It has been proven time and time again that it’s hard to translate content on TikTok, or any previous intentionally short form video app, to success on other mediums.

Vine fully died because it was so unprofitable and most of those creators ended up either on Instagram taking sponsorships to do, uh, racially and sexually charged “comedy” for children or they went to YouTube and became mostly commentary channels or Gabby Hanna, I guess. Most of them had a hard time transferring to the new medium without relying exclusively on becoming children’s content focused. Even the big YouTubers now who came out of vine, like Cody Ko who has over 5 million subscribers now, have really rough early YouTube videos trying to figure out how to make people who like you for less than a minute still like you when it’s only profitable to make content 10x as long.

You might be asking why that matters here for this specific sect of TikTok creators, but payment is eventually incredibly important and if your options are:

  1. Take sponsorships from labels and artists, potentially jeopardizing your credibility and relatability with your audience
  2. Create enough content everyday to stay in the algorithm for almost free
  3. ???? Bang Energy ad ????
  4. Leave the platform you have your entire audience on to try to do this somewhere else where you can make more money and just hope the audience follows

Well, that sucks.

And what happens if TikTok falls out of favor with the labels or they want more money to license their songs and suddenly you can’t make content with anything falling under UMG? Sure, it’s the hot thing now but there’s no guarantee it’ll stay that way. And as it is, it’s clear you can only use certain songs anyway.

Emo Social Club @xemosocialclubxFriends: why don't you make a tiktok with non single emo/pop punk songs? Me: *does it* Tiktok" *flags the more "obscure" songs as copyrighted* So thats why we mainly hear the "mainstream/singles" in tiktok, folx!

January 4th 20211 Like

As internet built artists get launched into massive artists on the back of TikTok, they’re being snapped up by labels and rights management corporations. The US government just passed a new bill, the CASE Act, which means individual users infringing on rights could be held liable for infringement with fines up to $30,000. Anybody framing the CASE act as good for smaller artists is a liar or naïve.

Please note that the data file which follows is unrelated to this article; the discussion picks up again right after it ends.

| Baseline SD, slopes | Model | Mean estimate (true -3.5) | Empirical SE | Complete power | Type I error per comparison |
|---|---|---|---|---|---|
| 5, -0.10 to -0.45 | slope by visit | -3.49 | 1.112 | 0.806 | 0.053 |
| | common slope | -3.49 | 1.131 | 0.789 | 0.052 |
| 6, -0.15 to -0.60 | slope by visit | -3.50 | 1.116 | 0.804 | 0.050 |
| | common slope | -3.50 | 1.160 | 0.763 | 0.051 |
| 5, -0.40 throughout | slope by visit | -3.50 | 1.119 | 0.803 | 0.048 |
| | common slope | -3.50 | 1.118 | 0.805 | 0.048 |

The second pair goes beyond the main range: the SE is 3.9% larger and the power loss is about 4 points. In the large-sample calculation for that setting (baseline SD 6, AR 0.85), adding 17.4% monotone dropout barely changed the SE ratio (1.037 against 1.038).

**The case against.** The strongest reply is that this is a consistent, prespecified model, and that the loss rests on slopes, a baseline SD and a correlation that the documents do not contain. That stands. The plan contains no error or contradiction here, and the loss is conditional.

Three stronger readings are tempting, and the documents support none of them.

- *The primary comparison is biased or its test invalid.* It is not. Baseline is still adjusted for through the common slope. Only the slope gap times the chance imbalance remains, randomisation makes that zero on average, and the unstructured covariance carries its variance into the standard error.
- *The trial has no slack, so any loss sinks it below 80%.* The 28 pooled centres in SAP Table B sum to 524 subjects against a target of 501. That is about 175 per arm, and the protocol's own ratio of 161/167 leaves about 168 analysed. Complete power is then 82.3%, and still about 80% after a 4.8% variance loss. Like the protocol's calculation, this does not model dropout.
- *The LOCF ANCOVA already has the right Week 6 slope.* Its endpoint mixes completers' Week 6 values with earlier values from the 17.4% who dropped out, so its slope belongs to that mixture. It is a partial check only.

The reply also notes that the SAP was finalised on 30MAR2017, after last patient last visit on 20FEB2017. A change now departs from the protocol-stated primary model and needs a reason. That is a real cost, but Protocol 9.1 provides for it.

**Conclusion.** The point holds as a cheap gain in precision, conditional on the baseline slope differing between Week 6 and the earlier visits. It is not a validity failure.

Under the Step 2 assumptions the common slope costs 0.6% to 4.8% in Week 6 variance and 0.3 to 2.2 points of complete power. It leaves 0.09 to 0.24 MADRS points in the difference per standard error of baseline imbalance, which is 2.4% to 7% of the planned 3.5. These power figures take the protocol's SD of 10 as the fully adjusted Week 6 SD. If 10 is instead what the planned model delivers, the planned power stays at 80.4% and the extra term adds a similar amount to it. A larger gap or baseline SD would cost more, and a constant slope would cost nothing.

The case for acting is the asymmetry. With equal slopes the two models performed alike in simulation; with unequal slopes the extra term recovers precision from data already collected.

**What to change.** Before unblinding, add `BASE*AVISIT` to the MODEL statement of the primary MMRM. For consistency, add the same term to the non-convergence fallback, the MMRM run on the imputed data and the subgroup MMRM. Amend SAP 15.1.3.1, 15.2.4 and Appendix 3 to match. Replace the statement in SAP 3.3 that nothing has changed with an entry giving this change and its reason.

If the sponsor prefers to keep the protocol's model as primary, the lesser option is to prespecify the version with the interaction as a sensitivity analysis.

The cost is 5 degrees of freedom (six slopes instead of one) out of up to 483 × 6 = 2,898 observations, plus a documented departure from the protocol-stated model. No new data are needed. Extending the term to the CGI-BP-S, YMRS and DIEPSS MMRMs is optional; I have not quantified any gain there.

As we move toward the ever more financialized music industry where copyright is wielded as an investment asset there is no guarantee the suits will want to continue to allow anybody to make unregulated content reliant on their intellectual property. The name of the game is exploitation and money, just as it always has been.

TikTok creators benefit greatly from the music industry seeing value in the app. That’s not guaranteed to stay.

When Rolling Stone asks “is this the future of music journalism?” they’re really asking if marketing and promotion is the future of journalism because content creation which is done for free cannot be “the future” and content sponsored by the industry it’s discussing is not journalism. The music journalists are always asking if their jobs are obsolete— if journalism is obsolete.

Now, that’s a different conversation, but I reject the notion that people just don’t want to read. People don’t want to read your 50 best albums of the year on a barely usable, ugly site. People probably don’t want to read the same regurgitated press release as a “premiere” or the same interview with Conor Oberst over and over. But it’s not because they blanketly don’t want anything outside of recommendation and curation. The future of music journalism is gonna have to be a lot more creative and done by people with a lot more drive and passion than is possessed by anybody who thinks TikTok creators with big Spotify playlists are an adequate replacement.

If you view music journalism as solely a tool for promotion then maybe you should let that 19 year old with an iPhone and vague sense of rhythm replace you. They’re already doing a better job.


Miranda Reinert is a zine maker, music adjacent writer, and law student based in Philadelphia. Follow me on Twitter for more on music and other things like an internal debate on good and bad animals: @mirandareinert. I also opened up a paid tier of this newsletter which for $5 a month (or $40 a year! what a deal!) you’ll get free zines as I make them and one upon sign up! Wow! If you’re interested in supporting me financially on a one time basis, you can also donate to my Ko-Fi. But as always, thanks for reading!